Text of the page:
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THOSE who campaign for Britain's becoming a republic would not be understood by a citizen of ancient Rome, though he would easily recognise the word. "Nonne," one can hear him say in his best Latin, "haven't you got one already?"

The Latin res, often translated "thing", had a lot of meanings. One of them was "situation"; another "affairs", another "the State", which is what res publica meant, the publica being added to distinguish this sort of res from other sorts. The Romans were pretty certain they lived in a republic, despite being ruled by a hereditary emperor - just as the French, having seen off the Bourbons, thought nothing odd about going on calling their country la republique francaise while living under the dynasty of Napoleon I.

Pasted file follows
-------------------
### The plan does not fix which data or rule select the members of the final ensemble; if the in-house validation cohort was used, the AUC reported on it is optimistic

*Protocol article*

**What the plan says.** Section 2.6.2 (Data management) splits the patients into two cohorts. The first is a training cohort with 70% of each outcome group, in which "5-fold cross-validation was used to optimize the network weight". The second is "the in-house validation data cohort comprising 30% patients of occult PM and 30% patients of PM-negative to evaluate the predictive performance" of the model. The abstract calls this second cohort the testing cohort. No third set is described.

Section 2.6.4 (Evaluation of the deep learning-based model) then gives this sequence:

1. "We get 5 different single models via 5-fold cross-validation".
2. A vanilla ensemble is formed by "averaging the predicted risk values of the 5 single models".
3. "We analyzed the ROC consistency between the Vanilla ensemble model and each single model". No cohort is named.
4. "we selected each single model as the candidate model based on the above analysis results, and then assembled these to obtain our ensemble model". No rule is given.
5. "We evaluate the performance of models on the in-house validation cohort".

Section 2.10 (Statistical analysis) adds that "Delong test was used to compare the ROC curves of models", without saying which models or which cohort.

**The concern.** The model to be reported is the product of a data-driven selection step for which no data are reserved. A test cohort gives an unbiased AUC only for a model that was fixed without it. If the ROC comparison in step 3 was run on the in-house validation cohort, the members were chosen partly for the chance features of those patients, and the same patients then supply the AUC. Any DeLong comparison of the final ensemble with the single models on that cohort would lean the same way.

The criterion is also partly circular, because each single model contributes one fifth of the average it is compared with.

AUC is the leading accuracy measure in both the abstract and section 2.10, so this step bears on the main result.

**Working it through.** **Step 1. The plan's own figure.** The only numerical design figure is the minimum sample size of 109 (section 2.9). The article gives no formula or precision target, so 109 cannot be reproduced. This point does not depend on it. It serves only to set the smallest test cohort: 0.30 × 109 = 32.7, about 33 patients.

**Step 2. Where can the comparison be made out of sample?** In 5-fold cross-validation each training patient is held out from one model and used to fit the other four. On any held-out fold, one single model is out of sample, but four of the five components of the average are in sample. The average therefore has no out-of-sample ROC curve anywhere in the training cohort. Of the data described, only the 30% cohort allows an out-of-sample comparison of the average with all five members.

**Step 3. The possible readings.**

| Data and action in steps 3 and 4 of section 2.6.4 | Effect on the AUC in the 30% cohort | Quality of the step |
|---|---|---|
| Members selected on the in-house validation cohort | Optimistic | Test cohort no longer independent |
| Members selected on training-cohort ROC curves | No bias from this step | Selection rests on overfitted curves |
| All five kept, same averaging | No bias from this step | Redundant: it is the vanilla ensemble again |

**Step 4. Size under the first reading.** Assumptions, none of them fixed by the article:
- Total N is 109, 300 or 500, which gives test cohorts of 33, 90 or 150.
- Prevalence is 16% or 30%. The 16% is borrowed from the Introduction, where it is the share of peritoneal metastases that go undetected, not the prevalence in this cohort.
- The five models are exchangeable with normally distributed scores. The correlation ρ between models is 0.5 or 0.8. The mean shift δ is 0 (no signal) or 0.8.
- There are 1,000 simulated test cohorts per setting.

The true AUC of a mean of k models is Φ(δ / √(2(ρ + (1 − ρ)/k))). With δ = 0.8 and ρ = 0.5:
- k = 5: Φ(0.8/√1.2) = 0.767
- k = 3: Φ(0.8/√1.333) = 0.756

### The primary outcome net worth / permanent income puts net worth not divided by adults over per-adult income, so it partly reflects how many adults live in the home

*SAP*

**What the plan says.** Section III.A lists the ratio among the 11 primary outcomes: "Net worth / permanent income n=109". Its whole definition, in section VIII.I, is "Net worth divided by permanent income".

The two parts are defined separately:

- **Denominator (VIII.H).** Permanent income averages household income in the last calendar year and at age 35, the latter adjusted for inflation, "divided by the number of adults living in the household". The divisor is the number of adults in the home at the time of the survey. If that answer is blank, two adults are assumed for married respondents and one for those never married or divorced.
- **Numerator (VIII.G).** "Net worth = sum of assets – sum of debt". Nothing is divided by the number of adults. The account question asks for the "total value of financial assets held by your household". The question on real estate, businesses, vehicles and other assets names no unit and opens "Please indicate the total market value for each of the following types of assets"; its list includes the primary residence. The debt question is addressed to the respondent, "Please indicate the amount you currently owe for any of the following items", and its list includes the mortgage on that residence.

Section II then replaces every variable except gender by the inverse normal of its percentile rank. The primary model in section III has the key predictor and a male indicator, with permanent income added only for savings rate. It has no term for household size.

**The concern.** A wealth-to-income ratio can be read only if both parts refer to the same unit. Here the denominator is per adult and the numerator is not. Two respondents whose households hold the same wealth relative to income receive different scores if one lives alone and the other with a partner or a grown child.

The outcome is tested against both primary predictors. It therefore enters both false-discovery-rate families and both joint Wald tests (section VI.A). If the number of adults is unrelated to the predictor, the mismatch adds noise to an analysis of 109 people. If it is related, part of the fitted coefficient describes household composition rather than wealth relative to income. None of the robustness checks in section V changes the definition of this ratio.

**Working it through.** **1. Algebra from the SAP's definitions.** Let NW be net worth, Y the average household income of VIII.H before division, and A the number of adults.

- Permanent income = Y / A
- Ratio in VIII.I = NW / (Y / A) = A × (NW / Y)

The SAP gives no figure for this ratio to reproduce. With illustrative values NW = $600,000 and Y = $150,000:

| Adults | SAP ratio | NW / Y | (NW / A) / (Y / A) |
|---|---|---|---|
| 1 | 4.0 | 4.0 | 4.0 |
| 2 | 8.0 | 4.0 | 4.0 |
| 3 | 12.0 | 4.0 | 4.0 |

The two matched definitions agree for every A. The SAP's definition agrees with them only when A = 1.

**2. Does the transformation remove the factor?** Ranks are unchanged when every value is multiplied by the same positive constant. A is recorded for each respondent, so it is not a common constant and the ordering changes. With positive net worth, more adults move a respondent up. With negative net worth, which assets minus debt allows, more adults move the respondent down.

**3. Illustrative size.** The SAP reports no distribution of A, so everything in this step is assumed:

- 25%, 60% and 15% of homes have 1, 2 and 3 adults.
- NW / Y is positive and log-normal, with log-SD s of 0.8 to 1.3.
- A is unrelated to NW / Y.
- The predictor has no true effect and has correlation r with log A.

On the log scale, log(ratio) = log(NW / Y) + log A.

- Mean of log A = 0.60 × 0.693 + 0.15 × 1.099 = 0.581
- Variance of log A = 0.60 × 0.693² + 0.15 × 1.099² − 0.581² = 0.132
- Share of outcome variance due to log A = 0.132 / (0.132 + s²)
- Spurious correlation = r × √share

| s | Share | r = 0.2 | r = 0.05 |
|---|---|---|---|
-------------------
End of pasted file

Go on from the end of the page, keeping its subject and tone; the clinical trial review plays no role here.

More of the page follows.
Res could also be property or wealth, so res publica turns exactly into "commonwealth"; this was how Ralph Robinson in 1552 translated the respublica (one word by then) of the Latin in which Thomas More wrote his Utopia. Sometimes Robinson makes it "the common wealth", sometimes "the common weal". More's never-never land featured no monarch, but kinglessness was not, I think, what respublica principally meant to him. Francis Bacon was among the first to use the word republic meaning specifically a state with an elected head, and to muse on its advantages. For honest Tom Paine it was obvious that true democracy required the fall of the House of Hanover.

Since then republic, like democratic, has been borrowed by revolutionary dictatorships with the idea that the people can be fooled by a bit of doublethink. But this is an old game. Cromwell had already fooled them into believing he had established what he called a "Commonwealth" by abolishing the monarchy, then taking powers indistinguishable from those of a monarch.

Nicholas Bagnall

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